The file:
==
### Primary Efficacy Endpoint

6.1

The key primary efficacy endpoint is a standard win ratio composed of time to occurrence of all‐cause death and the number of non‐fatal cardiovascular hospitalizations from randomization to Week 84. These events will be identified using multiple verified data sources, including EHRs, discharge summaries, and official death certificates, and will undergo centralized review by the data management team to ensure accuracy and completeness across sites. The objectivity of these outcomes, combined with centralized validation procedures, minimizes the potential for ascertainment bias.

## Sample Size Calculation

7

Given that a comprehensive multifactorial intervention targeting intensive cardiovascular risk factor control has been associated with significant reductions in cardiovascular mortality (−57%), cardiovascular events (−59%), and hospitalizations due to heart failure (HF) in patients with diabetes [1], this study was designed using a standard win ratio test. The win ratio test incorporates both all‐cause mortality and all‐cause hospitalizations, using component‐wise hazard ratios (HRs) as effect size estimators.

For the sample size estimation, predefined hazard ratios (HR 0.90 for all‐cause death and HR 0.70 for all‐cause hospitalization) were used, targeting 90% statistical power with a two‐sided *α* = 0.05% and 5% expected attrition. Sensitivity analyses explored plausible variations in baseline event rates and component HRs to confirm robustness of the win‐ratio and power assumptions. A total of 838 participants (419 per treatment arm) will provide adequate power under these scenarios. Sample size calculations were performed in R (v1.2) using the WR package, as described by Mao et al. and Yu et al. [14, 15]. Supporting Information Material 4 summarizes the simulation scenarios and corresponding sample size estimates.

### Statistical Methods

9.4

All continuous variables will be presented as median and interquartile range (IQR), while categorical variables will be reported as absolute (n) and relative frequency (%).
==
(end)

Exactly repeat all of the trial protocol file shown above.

### Primary Efficacy Endpoint

6.1

The key primary efficacy endpoint is a standard win ratio composed of time to occurrence of all‐cause death and the number of non‐fatal cardiovascular hospitalizations from randomization to Week 84. These events will be identified using multiple verified data sources, including EHRs, discharge summaries, and official death certificates, and will undergo centralized review by the data management team to ensure accuracy and completeness across sites. The objectivity of these outcomes, combined with centralized validation procedures, minimizes the potential for ascertainment bias.

## Sample Size Calculation

7

Given that a comprehensive multifactorial intervention targeting intensive cardiovascular risk factor control has been associated with significant reductions in cardiovascular mortality (−57%), cardiovascular events (−59%), and hospitalizations due to heart failure (HF) in patients with diabetes [1], this study was designed using a standard win ratio test. The win ratio test incorporates both all‐cause mortality and all‐cause hospitalizations, using component‐wise hazard ratios (HRs) as effect size estimators.

For the sample size estimation, predefined hazard ratios (HR 0.90 for all‐cause death and HR 0.70 for all‐cause hospitalization) were used, targeting 90% statistical power with a two‐sided *α* = 0.05% and 5% expected attrition. Sensitivity analyses explored plausible variations in baseline event rates and component HRs to confirm robustness of the win‐ratio and power assumptions. A total of 838 participants (419 per treatment arm) will provide adequate power under these scenarios. Sample size calculations were performed in R (v1.2) using the WR package, as described by Mao et al. and Yu et al. [14, 15]. Supporting Information Material 4 summarizes the simulation scenarios and corresponding sample size estimates.

### Statistical Methods

9.4

All continuous variables will be presented as median and interquartile range (IQR), while categorical variables will be reported as absolute (n) and relative frequency (%).